Downtown on Robson Street today, looking down Granville Street, something seemed wrong with the picture. Then I realized that the fog had erased the tall buldings normally looming behind the two-story older ones and had also erased the Granville Street bridge. As I walked away, a haiku started to form. By the time, I thought of going back to take a photo, the fog had dissipated, but you can still get the idea from the photo below, which I took a couple blocks west. I walked all around Robson St. and side streets looking at old apartment buildings and old Victorian houses, imagining (with the fog’s help) what the streets must have looked like when the old low-rise buildings lined every street, and high-rises, cellphones, etc. were still the stuff of science fiction.


fog turns back the clock

old buildings reclaim the street

new ones disappear


Can you make out the hint of taller buildings behind the old ones?

More wet stuff

December 13, 2008

Yesterday was a rainy day sandwiched between two rare sunny days. Unfortunately, I was stuck inside on the sunny days and was out and about on the rainy day. As I left the house, giant wet snowflakes were coming down. By the time I got to Commerical Drive and downtown Vancouver, there was just giant wet. I still ended up enjoying myself — perhaps because haiku kept happening (and creating anything always puts me in a good mood), and perhaps because I was still feeling high from good news I received the day before.

The haiku:



 rain on bus windows

 blurrs neon and car headlights

 into Christmas colours






buildings, sidewalk, street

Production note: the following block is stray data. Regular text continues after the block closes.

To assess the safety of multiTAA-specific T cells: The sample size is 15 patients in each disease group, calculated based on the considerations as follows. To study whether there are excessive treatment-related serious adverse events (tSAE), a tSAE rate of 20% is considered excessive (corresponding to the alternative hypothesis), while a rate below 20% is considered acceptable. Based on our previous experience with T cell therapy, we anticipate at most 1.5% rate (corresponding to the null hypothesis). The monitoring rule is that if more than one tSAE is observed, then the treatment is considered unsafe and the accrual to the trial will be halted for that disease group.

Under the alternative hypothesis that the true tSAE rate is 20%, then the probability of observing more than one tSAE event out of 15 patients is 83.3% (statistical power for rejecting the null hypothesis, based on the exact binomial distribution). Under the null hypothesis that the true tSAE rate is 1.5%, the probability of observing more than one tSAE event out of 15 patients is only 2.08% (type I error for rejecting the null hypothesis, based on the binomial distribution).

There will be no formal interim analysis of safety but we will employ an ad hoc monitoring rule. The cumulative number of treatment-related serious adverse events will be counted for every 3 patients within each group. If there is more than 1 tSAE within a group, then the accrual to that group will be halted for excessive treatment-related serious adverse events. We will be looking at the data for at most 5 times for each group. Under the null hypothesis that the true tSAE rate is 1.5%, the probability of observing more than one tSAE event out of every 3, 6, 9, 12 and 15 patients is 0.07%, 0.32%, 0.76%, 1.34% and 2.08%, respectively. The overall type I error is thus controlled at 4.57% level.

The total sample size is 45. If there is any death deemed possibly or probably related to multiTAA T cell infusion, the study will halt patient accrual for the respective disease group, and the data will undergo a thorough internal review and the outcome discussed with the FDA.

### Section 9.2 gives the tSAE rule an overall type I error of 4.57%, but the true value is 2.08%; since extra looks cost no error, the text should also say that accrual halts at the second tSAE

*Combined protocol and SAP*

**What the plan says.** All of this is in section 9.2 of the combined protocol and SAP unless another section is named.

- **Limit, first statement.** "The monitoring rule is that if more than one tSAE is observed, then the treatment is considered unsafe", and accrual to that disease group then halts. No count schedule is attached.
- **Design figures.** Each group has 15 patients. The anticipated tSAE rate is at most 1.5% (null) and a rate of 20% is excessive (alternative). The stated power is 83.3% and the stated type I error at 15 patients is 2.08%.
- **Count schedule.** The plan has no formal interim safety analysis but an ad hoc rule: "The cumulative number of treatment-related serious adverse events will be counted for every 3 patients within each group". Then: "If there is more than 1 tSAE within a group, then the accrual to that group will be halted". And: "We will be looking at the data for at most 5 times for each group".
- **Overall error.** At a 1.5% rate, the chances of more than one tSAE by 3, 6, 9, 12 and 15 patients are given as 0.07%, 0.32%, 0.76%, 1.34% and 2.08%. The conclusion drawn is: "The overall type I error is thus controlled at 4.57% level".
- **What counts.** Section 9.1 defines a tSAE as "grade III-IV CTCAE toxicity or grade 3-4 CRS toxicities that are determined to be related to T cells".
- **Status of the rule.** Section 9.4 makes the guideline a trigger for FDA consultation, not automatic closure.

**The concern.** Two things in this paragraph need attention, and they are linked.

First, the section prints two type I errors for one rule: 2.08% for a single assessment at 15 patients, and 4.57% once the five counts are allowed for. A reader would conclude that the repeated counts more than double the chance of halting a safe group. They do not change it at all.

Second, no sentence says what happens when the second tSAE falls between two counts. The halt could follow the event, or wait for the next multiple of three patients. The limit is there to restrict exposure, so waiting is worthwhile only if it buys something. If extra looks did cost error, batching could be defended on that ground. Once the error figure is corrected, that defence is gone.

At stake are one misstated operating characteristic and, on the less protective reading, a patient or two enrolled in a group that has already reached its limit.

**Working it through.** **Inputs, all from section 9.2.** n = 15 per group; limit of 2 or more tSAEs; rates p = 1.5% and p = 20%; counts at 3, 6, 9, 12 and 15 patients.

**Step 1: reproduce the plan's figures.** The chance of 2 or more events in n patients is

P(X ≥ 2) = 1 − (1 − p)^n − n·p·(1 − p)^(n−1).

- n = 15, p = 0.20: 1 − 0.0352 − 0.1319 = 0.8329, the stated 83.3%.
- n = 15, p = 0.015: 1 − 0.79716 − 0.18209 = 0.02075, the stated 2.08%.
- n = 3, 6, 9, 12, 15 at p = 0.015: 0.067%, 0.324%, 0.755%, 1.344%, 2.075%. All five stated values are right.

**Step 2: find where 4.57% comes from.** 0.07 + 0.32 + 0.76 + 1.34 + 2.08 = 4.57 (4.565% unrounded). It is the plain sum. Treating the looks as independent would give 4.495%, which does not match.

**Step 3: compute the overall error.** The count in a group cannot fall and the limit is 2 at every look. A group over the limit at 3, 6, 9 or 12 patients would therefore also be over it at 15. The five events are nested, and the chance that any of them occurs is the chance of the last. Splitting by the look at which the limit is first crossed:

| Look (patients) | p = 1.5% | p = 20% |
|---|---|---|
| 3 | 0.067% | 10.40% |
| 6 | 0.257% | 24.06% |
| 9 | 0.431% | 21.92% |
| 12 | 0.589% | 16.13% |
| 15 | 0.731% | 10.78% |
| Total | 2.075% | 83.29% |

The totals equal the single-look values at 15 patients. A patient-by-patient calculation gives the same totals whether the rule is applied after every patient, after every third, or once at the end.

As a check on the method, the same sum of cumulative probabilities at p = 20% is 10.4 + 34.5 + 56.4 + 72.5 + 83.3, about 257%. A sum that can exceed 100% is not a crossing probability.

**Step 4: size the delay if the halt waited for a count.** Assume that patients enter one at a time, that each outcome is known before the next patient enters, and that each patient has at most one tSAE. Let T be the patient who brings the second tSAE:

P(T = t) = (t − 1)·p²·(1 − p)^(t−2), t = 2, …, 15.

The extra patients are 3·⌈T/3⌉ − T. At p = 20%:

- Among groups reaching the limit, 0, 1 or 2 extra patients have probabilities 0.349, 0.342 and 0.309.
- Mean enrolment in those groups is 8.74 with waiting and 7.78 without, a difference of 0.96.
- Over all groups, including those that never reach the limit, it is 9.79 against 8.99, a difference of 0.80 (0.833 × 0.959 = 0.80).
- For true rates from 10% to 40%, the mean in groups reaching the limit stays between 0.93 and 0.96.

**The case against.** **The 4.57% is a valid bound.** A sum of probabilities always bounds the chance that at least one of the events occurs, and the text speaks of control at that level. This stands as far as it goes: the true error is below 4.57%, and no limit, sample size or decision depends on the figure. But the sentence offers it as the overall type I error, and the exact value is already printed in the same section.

everything is cloaked in gray

except a red coat


The good news:

My first picture book story has been accepted by Orca Book Publishers (for publication in Fall 2010)!!


Down at the bay…

September 30, 2008

I took a break today and headed down to English Bay to enjoy the sun and sea. Here are a couple photos.

The humans look reluctant to go in. The dog was not.

Thinking me a tourist, this friendly guy offered to take my photo, but I said I’d rather take his. Great spot under big trees just starting to shift into fall colour.

Where do you stand on doors?

July 12, 2008

Photos of picturesque doors have become a bit of a chiche in recent years. There is even a Simpsons episode in which Bart and Lisa go antiquing with a new gay friend of Homer’s, and Bart photographs doors.

I admit that I too like to photograph doors. Perhaps it’s their mundaneness and, conversely, their universally symbolic quality. Doors are an ordinary part of everyday existence, but they can also imprison and hide secrets or they can open to freedom and new possibilities. They contain thresholds over which we may fear or yearn to step.

Here are some doors that caught my eye in Vancouver this past year:

And one more that I stumbled across when I was somewhat lost in East Vancouver recently:

Dances with Fabric

November 18, 2007

Today I headed down to the Grandview Legion Hall on Commerical Drive for Swap-O-Rama-Rama, a clothes swap and re-fashion extravaganza.

Commercial Drive

A great day to get out on “The Drive” and do something creative (and environmentally positive)!


Participants pay a small fee and contribute a bag of clothes, then help themselves to clothes up for grabs on several tables. Take the clothing as is, alter items at stenciling, collage, sewing and other creative work stations, or just dance to the music….


The stenciling and stamping stations were my favourite:


Here’s a glimpse of something I worked on (which will remain secret until after Christmas):


I’ve had a bunch of old t-shirts at home that I’ve been wanting to renovate for quite awhile, but I never seem ready to take scissors or paint to them. What was fun about Swap-o-rama-rama today is I didn’t stop to think and plan, I just picked up some pieces of clothing that caught my eye and went with what they suggested to me. Working quickly and without worrying about achieving perfection was freeing, playful, empowering. Now, if I can just keep that inspiration going now that I’m back home…..

Note: To find out more about Swap-o-rama-rama or to find one coming to your area, click here.